This year, 2018, is the 200th year anniversary of the American Journal of Science, founded by Yale scientist Benjamin Silliman in 1818. Covering a wide range of topics but with special emphasis on geology, AJS was the premier scientific publication in the United States for decades. It remained at Yale, and the editorship stayed within the Silliman family line, until 1926. It is still in publication, but the editorship is no longer a family enterprise.
Edward Hitchcock, the geologist of Amherst College, in Massachusetts, is known today mostly for his work on “fossil bird tracks” (dinosaur footprints). He was a protege of Silliman. He made a great first impression by sending a collection of minerals that arrived at Yale nearly out of the blue, followed by a home-made geological map of the Connecticut River valley. It was the auspicious beginning of a lifelong relationship.
Only 25 years old and mostly self-taught as a geologist (as were most geologists of the period), Hitchcock published in the first volume of his mentor’s ambitious new journal and continued to contribute articles to it throughout his life. Everything about the burgeoning new field interested Hitchcock, and his omnivorous intellect probed all sorts of topics. Over the mid-19th century, he became one of the most widely recognized and respected American geologists. Of course, the quality of his work was the most important factor, but a nod to Benjamin Silliman is in order, for using his personal influence and giving Hitchcock a place to establish an international reputation.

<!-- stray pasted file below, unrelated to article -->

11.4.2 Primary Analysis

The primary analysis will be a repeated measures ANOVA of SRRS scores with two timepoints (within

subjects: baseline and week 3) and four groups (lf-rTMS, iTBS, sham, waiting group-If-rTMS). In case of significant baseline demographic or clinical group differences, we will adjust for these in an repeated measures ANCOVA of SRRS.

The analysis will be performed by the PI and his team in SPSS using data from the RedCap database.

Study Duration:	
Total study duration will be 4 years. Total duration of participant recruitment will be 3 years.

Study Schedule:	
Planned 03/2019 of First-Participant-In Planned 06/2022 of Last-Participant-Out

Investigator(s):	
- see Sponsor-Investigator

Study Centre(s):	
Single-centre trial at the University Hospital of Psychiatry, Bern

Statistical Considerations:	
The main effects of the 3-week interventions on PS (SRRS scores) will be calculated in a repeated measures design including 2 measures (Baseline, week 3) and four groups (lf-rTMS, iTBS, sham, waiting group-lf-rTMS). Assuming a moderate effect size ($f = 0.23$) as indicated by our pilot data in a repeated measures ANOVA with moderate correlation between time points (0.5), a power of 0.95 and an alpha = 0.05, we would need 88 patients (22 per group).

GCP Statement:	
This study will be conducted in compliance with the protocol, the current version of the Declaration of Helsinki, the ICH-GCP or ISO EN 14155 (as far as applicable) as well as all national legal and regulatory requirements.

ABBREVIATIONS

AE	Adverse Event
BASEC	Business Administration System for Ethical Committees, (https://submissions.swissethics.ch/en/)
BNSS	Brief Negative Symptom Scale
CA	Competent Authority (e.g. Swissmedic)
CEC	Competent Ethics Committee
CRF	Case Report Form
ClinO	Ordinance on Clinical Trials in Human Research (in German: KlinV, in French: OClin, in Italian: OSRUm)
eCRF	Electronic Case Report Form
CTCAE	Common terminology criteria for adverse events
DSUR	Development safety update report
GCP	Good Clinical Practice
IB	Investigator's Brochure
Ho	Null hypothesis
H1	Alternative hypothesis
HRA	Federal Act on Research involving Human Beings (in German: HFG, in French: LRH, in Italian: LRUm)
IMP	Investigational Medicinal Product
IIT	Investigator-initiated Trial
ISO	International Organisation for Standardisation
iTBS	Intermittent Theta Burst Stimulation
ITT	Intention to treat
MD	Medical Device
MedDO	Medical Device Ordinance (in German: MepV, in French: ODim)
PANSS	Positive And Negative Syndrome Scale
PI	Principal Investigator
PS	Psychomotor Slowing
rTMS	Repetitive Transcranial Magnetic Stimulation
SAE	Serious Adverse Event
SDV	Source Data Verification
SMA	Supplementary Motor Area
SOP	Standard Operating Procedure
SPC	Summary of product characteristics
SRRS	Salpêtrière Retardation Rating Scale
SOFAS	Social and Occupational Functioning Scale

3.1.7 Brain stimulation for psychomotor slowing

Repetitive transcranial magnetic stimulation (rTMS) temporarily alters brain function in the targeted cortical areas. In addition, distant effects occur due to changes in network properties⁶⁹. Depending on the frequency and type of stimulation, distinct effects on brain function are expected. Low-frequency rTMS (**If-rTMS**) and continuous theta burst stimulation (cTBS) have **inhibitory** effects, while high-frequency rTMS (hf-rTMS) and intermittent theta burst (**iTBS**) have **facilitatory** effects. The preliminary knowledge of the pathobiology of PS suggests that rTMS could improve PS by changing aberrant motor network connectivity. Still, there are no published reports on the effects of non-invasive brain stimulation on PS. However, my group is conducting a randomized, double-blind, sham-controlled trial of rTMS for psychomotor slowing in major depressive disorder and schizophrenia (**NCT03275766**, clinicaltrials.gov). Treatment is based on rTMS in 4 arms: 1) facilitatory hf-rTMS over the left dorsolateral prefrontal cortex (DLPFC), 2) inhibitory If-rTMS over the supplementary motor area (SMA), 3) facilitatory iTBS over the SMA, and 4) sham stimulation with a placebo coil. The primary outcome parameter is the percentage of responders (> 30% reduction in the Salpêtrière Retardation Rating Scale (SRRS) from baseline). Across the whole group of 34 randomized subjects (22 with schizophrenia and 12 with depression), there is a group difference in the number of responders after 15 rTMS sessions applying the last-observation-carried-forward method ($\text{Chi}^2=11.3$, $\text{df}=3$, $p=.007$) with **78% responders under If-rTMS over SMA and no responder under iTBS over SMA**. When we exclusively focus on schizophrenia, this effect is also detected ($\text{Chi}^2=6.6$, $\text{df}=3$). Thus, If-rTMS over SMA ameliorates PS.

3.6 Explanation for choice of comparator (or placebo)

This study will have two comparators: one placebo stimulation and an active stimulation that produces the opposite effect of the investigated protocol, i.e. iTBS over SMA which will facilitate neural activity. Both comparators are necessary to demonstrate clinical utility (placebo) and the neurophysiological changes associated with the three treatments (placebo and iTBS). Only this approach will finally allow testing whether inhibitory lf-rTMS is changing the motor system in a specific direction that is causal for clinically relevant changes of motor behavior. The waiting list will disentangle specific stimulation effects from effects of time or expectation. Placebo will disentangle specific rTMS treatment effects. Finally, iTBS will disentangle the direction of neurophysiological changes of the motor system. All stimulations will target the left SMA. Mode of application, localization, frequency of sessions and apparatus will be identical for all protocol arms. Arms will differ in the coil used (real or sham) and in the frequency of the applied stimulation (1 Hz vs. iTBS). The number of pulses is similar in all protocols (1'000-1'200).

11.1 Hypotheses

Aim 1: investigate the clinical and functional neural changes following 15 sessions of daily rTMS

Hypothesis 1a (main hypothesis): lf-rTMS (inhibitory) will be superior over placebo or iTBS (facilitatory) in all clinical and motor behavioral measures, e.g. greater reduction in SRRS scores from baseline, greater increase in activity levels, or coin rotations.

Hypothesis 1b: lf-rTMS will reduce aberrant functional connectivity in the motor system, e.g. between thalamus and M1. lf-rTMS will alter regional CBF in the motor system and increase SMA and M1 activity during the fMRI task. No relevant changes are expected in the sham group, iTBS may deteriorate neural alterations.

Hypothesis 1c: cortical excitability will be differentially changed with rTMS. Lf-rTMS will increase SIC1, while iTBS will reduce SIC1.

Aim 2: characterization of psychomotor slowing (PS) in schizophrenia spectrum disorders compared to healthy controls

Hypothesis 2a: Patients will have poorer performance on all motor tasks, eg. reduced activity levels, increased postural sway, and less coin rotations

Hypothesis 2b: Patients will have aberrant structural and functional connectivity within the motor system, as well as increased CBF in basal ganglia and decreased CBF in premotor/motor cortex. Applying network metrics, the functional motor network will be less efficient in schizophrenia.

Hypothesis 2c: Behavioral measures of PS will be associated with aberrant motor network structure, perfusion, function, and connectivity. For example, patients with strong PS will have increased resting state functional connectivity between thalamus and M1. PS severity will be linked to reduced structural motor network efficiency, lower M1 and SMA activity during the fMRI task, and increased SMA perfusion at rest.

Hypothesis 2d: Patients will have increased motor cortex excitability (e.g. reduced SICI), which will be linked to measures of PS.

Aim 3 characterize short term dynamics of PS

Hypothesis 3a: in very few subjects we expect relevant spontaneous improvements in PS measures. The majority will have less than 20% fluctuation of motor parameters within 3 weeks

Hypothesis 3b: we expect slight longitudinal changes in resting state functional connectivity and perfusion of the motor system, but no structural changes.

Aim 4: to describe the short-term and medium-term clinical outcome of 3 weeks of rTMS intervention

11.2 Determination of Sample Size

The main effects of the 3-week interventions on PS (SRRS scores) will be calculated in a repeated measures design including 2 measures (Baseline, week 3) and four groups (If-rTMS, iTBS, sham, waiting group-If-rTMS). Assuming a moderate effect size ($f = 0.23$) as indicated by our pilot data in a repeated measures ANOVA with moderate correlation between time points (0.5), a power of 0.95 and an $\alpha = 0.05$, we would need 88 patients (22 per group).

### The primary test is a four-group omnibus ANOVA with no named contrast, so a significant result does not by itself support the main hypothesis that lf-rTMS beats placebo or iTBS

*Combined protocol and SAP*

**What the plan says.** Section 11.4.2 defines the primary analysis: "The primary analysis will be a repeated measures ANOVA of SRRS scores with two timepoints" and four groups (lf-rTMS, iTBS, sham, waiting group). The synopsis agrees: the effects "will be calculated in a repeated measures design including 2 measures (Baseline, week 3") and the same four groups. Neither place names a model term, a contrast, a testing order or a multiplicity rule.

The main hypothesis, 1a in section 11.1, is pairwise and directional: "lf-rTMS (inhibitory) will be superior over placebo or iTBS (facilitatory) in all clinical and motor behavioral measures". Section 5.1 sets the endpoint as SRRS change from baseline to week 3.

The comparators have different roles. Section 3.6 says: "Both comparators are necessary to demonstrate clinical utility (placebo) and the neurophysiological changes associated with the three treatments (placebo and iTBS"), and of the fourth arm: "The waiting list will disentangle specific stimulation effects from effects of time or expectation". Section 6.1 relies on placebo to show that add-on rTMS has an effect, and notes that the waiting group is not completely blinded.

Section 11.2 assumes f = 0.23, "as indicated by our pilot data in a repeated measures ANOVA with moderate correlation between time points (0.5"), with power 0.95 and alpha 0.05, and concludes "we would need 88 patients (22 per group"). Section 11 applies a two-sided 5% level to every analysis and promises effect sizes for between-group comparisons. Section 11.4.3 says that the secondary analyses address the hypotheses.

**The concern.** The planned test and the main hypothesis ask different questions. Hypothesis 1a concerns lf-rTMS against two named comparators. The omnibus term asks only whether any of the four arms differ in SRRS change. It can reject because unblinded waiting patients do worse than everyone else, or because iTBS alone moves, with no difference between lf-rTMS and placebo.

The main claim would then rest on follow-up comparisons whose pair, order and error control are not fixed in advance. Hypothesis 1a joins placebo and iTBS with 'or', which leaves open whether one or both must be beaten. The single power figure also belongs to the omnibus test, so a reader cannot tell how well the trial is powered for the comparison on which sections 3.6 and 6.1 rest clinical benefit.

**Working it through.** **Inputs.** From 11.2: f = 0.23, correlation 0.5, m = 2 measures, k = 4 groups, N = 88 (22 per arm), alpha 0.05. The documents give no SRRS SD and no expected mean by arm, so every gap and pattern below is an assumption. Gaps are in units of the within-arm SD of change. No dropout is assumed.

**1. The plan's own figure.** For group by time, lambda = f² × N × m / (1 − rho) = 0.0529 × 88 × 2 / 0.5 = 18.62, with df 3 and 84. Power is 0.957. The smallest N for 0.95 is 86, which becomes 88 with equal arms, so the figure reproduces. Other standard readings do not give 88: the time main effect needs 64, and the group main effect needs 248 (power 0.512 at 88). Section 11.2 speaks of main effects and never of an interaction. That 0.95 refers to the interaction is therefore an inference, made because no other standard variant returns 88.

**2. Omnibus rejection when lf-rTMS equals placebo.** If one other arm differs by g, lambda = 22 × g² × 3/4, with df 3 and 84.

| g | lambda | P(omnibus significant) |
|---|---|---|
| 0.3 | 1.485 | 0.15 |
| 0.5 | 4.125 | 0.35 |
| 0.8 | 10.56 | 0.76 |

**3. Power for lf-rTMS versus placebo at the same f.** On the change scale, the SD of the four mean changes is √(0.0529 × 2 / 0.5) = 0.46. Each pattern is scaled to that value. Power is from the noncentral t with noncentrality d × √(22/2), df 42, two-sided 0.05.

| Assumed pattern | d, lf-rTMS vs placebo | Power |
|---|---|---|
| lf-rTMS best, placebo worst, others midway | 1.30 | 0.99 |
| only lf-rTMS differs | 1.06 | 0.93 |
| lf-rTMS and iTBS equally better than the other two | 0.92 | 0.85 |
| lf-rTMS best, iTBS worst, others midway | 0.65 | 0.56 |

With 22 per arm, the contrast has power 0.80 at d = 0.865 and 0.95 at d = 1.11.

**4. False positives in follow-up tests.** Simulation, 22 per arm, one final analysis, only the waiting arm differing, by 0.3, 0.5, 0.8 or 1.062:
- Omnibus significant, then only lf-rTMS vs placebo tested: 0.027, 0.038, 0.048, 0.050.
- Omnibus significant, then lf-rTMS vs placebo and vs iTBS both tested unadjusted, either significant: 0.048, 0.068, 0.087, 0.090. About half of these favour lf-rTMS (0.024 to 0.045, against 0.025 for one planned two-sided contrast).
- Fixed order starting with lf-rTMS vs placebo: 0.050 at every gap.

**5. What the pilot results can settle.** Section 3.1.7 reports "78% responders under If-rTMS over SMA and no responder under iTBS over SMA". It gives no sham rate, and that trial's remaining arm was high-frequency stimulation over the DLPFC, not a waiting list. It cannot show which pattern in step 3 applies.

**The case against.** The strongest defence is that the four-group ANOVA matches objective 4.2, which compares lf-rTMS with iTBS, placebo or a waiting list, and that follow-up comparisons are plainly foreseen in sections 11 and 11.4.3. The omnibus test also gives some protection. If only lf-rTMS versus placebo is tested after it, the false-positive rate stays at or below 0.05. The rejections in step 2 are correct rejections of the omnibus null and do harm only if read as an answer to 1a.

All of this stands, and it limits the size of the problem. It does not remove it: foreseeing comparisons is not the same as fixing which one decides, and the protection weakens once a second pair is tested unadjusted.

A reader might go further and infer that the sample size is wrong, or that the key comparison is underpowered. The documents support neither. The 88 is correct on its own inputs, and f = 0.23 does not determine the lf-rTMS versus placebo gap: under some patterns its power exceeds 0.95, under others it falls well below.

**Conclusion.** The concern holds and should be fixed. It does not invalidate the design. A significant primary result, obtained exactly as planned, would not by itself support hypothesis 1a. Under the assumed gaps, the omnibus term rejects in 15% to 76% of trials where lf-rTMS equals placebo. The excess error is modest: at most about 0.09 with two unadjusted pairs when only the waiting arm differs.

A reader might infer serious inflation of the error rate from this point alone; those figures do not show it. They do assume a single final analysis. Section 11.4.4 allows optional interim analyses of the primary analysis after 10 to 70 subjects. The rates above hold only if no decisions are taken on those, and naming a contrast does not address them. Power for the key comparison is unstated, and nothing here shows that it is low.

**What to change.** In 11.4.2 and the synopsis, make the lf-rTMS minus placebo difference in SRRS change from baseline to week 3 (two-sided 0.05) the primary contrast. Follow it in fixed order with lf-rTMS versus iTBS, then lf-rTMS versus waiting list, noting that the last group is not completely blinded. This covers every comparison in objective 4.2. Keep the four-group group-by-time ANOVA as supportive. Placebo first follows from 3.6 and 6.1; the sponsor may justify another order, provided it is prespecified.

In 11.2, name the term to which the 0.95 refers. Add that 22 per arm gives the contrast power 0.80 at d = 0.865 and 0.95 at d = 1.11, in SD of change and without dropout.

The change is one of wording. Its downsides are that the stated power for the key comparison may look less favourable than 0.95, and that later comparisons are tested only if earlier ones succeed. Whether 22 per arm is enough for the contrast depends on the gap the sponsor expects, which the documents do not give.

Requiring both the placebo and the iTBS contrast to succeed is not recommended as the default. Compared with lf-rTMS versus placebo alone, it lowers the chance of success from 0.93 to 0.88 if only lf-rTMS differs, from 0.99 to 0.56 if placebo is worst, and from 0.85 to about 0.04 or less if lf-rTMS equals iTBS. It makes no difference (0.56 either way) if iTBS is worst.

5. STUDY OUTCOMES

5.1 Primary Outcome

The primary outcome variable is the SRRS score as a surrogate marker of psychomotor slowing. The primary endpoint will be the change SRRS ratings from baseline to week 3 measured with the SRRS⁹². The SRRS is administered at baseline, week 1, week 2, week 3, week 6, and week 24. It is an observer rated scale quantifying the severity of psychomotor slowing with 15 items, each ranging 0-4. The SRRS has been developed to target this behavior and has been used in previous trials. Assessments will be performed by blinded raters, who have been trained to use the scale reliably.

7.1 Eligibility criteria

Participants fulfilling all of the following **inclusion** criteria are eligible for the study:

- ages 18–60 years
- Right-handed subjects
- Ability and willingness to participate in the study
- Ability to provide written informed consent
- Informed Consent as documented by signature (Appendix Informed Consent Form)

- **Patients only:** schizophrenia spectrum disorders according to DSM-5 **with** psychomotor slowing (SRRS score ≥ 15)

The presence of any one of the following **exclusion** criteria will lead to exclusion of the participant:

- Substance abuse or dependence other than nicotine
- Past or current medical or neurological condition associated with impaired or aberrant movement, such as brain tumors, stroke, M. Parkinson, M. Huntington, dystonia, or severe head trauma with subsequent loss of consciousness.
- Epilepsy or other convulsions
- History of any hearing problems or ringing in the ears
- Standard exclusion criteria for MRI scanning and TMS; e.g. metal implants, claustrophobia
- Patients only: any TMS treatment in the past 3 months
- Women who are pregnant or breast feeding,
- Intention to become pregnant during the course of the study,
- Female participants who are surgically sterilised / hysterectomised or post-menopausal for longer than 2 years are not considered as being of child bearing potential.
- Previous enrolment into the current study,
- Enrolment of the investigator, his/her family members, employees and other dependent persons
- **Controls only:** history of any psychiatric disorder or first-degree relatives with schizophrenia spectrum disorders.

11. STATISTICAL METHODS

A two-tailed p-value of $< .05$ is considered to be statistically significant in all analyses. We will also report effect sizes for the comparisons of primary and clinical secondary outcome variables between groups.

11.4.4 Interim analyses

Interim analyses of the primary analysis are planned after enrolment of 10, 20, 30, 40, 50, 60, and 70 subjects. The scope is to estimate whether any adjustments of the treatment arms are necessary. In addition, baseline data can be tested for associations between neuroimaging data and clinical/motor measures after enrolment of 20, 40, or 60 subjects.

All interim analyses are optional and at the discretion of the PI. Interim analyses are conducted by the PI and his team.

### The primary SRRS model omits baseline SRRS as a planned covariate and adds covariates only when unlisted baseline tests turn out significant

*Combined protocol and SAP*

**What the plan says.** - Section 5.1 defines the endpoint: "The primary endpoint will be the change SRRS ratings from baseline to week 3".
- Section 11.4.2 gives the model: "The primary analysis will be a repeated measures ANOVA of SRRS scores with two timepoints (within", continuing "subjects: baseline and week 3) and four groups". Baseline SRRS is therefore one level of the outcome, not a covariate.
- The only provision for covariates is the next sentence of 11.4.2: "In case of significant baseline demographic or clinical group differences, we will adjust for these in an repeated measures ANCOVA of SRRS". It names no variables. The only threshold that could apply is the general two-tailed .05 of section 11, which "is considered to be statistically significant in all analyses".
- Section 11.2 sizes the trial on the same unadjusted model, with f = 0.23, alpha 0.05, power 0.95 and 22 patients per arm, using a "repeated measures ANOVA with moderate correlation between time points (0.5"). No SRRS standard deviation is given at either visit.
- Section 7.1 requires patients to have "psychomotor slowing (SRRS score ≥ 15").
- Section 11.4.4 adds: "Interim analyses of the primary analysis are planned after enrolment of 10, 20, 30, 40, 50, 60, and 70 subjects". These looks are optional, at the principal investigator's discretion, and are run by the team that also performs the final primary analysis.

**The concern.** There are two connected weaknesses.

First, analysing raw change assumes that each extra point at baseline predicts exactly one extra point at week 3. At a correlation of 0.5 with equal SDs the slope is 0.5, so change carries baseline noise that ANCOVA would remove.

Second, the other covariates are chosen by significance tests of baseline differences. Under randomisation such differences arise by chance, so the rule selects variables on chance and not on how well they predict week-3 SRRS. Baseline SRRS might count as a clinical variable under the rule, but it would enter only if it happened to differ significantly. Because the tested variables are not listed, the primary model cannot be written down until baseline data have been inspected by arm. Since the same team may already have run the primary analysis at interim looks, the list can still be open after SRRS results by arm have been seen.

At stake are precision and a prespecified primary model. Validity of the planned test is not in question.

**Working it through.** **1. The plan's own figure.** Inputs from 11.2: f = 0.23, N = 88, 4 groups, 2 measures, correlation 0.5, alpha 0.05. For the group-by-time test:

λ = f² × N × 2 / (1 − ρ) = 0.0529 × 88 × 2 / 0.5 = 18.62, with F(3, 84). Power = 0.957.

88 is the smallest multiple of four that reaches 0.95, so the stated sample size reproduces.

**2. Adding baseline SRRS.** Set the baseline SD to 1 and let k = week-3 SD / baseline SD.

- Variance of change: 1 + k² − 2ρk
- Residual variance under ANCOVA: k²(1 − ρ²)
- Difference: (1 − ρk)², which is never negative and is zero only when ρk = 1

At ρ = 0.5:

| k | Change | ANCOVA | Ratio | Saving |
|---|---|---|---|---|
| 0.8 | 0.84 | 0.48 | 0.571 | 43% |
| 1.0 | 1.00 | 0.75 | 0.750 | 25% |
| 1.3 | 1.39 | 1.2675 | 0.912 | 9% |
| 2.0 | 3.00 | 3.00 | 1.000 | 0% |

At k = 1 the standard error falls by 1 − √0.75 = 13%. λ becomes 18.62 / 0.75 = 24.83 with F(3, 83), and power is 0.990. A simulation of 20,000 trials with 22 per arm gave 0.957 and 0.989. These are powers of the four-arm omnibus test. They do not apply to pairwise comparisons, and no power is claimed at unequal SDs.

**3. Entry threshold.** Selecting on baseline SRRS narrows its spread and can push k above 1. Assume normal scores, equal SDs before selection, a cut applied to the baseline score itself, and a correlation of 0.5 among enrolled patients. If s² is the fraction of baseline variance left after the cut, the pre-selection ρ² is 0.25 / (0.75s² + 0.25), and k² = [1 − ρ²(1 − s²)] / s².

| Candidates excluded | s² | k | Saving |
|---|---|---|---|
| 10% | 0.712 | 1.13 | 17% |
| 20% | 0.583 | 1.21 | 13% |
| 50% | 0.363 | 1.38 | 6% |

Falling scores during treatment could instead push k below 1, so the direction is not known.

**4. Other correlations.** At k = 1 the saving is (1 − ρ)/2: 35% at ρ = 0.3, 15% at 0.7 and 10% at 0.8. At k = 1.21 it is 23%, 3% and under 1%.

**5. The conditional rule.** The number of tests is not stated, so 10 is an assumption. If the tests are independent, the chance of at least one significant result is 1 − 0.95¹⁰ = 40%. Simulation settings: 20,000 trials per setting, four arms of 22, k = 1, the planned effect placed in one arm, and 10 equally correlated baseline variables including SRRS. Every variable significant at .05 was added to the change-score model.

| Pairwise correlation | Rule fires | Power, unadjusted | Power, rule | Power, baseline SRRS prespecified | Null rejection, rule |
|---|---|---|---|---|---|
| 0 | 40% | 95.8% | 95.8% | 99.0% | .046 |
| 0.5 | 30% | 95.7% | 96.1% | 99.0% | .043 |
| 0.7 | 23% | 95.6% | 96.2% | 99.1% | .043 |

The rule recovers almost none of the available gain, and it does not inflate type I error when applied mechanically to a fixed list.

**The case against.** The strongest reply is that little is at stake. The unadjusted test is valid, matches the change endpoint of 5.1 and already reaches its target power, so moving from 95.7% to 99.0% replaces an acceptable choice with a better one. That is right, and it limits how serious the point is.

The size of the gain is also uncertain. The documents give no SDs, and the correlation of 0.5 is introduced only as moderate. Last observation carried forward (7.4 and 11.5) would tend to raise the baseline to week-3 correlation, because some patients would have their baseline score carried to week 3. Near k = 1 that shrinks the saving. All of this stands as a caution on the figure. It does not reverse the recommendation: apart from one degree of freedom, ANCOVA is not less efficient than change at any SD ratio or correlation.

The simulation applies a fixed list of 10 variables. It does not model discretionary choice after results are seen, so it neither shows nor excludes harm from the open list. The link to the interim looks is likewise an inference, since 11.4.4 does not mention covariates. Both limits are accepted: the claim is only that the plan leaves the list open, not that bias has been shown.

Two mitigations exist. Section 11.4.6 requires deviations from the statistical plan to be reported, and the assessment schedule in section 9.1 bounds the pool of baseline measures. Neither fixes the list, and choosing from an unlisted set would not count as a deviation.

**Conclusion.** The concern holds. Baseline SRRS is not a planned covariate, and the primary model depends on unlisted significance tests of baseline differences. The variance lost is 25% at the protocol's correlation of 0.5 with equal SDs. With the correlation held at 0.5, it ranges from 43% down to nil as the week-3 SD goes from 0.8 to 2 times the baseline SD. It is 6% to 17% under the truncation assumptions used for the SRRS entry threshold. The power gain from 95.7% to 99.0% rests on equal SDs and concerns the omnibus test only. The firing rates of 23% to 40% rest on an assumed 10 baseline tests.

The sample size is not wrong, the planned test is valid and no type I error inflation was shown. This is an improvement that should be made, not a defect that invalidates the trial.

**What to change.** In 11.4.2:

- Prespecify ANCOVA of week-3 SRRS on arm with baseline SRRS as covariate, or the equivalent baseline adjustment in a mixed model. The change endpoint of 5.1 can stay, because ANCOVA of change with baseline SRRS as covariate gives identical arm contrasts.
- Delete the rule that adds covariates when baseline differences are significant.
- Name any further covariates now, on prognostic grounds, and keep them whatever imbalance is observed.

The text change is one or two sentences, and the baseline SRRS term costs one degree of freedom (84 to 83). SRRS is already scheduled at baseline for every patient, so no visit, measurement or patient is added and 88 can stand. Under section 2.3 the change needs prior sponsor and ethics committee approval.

For more on the map, and to see other historical maps of Massachusetts and the Connecticut River valley, click here.